Diana Stigter is proud to announce the first solo exhibition of Yael Davids at the gallery. Her work focuses on the narrative character that is typical of documentation and repetition. With a strict economy of gesture and an ongoing interest in the notion of performance, her installations attempt at turning memories of ephemeral, fleeting presence into a definite shape. Born and raised in Israel, Davids work emphasizes to the conflicted political history of a nation-in-the-making, and her own individual biography that has been impacted by loss and the experience of mourning.
In the exhibition space, Davids leads us through a rigid ‘spatial choreography’ with breakability and fissure being central themes. A number of sheets of glass are hanging from the ceiling opposed to two monochrome boards of loam. They function as a quotation of Davids’ performance ‘Learning to Imitate in Absentia’. Glass is a material that only recently became part of Davids work. In the Kibbutz were she was born, a glass factory was founded in 1979.The factory started with the production of window glass but slowly, as the Palestine-Israeli conflict escalated in subsequent Intifadas, the demand appeared for thicker and stronger, bulletproof glass, resistant to machine gun fire and soon even to RPB rockets and bazooka grenades. While very breakable in itself, the glass shown at the exhibition space is the only material that is not broken or cracked, but at the same time they exude a constant suggestion of danger.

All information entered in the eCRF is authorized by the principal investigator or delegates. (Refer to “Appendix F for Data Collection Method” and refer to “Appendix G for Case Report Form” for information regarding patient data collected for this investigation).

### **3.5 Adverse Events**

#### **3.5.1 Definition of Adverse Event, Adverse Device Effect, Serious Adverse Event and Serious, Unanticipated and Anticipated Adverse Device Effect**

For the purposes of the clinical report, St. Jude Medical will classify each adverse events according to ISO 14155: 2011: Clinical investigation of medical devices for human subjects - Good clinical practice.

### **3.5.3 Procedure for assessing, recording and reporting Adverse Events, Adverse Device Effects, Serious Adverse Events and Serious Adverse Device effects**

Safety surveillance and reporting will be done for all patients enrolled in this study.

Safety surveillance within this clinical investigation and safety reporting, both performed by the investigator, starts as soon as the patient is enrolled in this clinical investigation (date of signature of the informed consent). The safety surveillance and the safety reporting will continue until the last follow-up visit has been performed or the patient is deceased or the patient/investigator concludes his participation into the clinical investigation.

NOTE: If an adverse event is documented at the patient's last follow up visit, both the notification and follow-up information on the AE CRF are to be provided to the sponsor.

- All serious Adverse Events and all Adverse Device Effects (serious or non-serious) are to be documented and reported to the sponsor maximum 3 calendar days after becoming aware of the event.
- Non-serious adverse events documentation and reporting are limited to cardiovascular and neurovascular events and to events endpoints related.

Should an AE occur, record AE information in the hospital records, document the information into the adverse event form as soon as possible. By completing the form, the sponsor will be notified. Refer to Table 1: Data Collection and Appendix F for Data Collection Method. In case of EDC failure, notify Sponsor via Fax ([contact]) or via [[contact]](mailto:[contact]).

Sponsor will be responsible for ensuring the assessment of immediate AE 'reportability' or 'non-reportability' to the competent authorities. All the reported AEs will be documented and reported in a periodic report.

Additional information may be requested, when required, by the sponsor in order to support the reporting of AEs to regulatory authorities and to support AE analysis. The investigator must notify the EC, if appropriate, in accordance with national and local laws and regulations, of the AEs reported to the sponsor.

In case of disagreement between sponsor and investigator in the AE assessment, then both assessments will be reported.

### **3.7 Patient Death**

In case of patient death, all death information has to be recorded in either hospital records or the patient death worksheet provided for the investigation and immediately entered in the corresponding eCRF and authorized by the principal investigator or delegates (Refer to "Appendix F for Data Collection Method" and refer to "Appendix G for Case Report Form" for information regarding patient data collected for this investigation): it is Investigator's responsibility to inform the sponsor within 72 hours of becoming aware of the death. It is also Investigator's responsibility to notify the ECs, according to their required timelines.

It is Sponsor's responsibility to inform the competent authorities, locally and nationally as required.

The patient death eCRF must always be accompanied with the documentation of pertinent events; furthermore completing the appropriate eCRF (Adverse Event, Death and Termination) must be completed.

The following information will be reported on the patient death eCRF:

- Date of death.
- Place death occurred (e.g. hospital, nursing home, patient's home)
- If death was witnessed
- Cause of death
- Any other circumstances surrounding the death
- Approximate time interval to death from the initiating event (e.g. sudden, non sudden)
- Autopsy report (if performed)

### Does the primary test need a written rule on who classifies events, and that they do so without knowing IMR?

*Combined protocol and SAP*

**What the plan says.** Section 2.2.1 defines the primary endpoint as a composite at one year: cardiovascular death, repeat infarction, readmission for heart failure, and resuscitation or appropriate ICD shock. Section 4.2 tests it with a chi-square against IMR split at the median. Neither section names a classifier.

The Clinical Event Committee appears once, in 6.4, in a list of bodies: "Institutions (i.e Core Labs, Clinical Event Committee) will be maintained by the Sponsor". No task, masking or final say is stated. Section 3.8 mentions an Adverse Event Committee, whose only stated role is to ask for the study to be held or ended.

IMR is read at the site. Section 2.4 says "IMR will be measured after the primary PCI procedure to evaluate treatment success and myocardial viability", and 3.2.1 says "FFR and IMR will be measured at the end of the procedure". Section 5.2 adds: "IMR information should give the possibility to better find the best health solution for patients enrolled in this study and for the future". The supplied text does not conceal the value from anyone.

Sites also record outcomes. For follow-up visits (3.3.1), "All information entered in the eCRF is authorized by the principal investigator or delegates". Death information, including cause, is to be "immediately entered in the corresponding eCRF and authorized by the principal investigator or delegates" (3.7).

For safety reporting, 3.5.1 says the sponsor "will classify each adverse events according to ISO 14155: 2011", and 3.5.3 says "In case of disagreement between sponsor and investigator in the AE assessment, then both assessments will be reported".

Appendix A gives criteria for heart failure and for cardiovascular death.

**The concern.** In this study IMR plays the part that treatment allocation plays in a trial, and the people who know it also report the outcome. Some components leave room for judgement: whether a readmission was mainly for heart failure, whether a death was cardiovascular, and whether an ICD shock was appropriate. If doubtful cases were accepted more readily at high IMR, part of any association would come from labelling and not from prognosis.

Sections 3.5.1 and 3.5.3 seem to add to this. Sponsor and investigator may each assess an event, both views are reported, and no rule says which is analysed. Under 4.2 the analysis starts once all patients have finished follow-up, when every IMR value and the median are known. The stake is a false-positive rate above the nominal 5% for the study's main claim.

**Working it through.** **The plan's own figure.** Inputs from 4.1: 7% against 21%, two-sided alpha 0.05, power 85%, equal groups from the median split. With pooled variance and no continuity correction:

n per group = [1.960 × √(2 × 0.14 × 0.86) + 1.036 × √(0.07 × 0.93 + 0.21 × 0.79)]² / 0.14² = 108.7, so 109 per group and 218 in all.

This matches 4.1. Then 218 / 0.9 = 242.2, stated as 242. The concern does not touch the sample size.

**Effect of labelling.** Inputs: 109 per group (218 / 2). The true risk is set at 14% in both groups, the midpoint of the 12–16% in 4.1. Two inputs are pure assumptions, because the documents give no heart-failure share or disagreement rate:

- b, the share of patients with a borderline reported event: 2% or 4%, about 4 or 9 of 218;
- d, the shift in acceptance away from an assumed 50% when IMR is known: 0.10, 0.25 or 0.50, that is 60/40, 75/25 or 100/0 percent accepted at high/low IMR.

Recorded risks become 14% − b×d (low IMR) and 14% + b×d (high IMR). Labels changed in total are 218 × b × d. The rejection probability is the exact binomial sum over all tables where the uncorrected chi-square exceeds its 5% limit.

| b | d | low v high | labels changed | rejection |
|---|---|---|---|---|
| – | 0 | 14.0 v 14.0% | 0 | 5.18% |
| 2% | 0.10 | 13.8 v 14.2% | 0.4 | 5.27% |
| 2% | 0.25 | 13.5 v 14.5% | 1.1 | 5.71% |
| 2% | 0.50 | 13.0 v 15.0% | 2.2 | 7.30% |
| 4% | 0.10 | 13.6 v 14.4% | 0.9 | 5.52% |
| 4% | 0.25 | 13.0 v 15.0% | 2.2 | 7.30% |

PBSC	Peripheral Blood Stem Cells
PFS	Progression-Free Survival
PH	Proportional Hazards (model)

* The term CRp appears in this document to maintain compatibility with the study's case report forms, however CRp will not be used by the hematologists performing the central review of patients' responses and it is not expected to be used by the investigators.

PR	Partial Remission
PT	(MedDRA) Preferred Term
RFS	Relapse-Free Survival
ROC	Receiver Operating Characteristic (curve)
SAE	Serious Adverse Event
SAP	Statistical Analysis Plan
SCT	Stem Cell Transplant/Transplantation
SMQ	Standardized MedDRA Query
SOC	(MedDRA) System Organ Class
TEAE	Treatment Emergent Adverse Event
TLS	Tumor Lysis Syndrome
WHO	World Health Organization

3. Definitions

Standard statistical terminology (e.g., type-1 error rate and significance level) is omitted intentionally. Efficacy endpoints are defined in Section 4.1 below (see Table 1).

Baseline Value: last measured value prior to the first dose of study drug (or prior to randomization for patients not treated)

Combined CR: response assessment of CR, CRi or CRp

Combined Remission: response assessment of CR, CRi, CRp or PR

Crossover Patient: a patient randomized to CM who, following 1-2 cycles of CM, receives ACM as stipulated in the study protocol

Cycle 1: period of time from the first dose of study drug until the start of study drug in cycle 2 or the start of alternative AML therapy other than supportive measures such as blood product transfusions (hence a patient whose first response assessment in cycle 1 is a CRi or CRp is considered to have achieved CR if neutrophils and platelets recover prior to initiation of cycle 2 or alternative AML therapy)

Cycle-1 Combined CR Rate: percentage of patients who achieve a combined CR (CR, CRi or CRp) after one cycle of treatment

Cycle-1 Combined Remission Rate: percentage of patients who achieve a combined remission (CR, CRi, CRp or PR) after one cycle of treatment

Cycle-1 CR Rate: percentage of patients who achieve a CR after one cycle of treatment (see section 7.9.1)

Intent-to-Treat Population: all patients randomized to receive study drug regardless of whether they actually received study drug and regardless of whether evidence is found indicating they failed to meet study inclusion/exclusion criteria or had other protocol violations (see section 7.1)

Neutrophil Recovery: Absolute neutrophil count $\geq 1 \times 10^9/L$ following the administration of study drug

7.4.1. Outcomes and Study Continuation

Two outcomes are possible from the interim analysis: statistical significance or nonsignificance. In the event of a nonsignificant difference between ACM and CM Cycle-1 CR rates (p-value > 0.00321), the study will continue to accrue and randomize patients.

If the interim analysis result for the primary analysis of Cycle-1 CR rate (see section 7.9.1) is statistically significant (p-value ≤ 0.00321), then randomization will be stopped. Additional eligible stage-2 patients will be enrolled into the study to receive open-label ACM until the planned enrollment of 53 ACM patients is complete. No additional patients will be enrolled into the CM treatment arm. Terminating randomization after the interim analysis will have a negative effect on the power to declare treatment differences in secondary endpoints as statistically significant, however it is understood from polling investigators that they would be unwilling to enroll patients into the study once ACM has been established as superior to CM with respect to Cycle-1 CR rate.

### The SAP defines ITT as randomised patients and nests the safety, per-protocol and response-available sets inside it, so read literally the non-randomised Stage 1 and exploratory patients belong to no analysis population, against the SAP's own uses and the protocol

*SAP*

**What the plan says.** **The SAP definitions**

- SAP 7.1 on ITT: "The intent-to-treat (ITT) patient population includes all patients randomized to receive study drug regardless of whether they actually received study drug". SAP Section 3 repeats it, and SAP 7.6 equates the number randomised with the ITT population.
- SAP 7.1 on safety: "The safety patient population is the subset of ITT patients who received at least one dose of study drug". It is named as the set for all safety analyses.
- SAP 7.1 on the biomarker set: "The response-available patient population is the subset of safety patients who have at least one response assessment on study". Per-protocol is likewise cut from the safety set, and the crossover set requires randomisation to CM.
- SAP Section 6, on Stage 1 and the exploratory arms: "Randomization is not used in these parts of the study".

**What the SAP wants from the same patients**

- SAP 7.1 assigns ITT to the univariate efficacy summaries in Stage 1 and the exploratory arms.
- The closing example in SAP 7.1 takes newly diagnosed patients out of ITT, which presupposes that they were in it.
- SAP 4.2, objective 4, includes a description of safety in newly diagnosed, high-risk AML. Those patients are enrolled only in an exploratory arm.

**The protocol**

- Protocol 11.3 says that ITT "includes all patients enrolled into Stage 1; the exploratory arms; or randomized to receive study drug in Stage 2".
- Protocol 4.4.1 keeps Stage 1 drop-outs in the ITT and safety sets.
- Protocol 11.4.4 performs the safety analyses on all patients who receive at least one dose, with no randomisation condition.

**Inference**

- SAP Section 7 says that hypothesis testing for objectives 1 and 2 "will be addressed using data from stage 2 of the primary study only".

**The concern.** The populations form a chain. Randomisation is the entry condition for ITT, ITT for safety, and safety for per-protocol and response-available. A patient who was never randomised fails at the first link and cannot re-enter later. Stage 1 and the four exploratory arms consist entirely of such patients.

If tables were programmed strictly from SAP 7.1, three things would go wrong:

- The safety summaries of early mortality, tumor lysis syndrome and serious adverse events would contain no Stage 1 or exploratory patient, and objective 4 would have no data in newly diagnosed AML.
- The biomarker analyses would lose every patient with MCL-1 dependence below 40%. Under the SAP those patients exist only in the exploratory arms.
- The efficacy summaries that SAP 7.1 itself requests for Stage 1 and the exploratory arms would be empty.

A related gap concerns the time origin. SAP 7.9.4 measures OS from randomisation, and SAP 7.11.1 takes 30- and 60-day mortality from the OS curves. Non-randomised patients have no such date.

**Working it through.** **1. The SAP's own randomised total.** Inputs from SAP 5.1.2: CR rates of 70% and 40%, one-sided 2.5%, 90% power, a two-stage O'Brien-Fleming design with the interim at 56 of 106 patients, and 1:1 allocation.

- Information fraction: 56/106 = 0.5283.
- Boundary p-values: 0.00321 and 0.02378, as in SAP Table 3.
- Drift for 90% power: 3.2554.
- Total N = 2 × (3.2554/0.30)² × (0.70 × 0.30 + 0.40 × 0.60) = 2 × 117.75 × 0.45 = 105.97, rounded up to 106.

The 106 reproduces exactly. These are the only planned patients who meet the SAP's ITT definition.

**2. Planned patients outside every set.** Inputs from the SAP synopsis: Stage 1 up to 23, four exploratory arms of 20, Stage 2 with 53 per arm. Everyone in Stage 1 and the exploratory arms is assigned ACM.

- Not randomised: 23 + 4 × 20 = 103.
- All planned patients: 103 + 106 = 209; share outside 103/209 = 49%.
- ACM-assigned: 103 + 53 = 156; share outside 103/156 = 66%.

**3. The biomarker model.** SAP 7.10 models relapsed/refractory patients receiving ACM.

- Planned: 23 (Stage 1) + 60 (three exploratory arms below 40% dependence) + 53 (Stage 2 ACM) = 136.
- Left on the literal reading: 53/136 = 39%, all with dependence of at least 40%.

Next to the glass, some objects from an entirely different cultural context are exposed: Japanese tea bowls made between the 16th and 18th century, so-called “mended ceramics” – a technique describing the art of repairing broken ceramics by further articulating their fissures with gold fillings, thus making the repaired object more precious than the new one. By tradition these objects became a signifier for the appreciation of imperfection through carefully commissioned skilled labor. Placed within the friction of the bullet proof and the breakable glass, they gain another layer of meaning: While exposing a great sensibility, Davids’ installation proposes a lyrical statement that vacillates between accepting transience of life and holding against it. Above all, it’s about accepting and integrating the ‘break’. Time and event become part of the object, and it is this act of tracing and documenting that resonates in Davids’ work.
The act of tracing and documentation is also evident in the two photographs, which at first sight show two deserted landscapes: They are images of Bayt Thul, Jerusalem District, and of Suba, a Palestinian Arab village west of Jerusalem that was depopulated and destroyed in 1948. The site of the village lies on the summit of a conical hill called Tel Tzova, and it was exactly there that David’s played when she was a child without knowing the history of the village itself.
It is a subtle yet forceful language that Davids’ minimal but highly personal installations convey. Resonating long after, they unfold the potency of proposing a voice in public discussion.